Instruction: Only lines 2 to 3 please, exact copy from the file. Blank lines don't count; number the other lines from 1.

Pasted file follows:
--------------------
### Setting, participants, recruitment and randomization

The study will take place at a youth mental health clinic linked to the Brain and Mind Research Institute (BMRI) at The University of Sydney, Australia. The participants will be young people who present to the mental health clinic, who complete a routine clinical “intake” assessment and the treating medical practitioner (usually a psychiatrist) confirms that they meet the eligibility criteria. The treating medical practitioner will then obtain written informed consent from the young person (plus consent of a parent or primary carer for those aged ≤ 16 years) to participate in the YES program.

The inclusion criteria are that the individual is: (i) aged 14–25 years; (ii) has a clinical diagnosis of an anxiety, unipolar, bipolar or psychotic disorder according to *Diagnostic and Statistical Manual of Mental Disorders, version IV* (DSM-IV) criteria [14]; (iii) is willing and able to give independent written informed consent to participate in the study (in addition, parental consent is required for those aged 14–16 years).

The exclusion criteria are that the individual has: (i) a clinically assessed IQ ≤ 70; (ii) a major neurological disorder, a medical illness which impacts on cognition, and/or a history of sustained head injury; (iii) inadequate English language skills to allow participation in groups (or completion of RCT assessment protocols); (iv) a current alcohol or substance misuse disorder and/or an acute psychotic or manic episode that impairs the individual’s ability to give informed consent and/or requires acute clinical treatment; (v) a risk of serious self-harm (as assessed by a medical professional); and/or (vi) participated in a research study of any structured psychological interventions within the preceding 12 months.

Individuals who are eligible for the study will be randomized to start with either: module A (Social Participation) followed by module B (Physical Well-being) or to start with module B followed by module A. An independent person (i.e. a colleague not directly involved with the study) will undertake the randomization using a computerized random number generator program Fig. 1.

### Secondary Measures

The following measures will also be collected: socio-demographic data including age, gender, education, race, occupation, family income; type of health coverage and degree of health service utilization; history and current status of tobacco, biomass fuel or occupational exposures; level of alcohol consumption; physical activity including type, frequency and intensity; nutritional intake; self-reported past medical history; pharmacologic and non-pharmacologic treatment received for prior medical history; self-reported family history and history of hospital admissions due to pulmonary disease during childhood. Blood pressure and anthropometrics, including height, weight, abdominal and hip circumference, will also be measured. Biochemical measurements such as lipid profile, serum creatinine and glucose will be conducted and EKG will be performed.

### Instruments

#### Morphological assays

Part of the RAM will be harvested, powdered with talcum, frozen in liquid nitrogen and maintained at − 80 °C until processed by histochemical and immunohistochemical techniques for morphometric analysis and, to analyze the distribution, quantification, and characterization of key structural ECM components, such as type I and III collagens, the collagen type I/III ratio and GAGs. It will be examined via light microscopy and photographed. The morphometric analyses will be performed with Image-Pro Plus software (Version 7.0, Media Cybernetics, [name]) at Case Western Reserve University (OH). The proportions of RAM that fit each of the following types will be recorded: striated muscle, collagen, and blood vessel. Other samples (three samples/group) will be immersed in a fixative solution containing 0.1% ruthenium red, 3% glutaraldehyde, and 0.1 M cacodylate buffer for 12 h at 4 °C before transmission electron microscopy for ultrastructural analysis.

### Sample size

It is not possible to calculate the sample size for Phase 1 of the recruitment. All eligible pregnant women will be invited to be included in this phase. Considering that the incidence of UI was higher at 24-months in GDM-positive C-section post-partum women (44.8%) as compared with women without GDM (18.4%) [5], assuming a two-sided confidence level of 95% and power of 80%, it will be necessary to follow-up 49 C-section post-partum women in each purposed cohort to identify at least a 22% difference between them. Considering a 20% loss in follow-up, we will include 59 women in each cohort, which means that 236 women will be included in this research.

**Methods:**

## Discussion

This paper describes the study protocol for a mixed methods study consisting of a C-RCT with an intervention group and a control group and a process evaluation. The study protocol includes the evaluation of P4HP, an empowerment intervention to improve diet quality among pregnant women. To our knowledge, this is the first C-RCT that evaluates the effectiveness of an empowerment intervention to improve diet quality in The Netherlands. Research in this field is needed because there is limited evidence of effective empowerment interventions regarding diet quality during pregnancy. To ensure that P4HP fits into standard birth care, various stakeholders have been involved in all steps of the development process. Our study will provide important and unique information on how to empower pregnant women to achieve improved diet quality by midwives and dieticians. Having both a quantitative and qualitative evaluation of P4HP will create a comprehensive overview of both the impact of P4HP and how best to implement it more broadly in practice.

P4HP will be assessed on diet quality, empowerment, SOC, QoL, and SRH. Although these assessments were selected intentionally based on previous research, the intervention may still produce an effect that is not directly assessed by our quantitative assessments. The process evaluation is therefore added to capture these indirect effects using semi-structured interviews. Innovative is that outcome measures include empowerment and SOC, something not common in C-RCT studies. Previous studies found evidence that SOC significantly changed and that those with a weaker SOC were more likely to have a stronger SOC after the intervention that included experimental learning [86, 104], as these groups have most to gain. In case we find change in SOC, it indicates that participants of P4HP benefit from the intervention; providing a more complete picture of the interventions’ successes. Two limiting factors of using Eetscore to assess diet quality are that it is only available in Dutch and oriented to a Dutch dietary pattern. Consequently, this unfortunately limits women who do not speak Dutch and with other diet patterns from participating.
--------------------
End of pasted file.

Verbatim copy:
The study will take place at a youth mental health clinic linked to the Brain and Mind Research Institute (BMRI) at The University of Sydney, Australia. The participants will be young people who present to the mental health clinic, who complete a routine clinical “intake” assessment and the treating medical practitioner (usually a psychiatrist) confirms that they meet the eligibility criteria. The treating medical practitioner will then obtain written informed consent from the young person (plus consent of a parent or primary carer for those aged ≤ 16 years) to participate in the YES program.

The inclusion criteria are that the individual is: (i) aged 14–25 years; (ii) has a clinical diagnosis of an anxiety, unipolar, bipolar or psychotic disorder according to *Diagnostic and Statistical Manual of Mental Disorders, version IV* (DSM-IV) criteria [14]; (iii) is willing and able to give independent written informed consent to participate in the study (in addition, parental consent is required for those aged 14–16 years).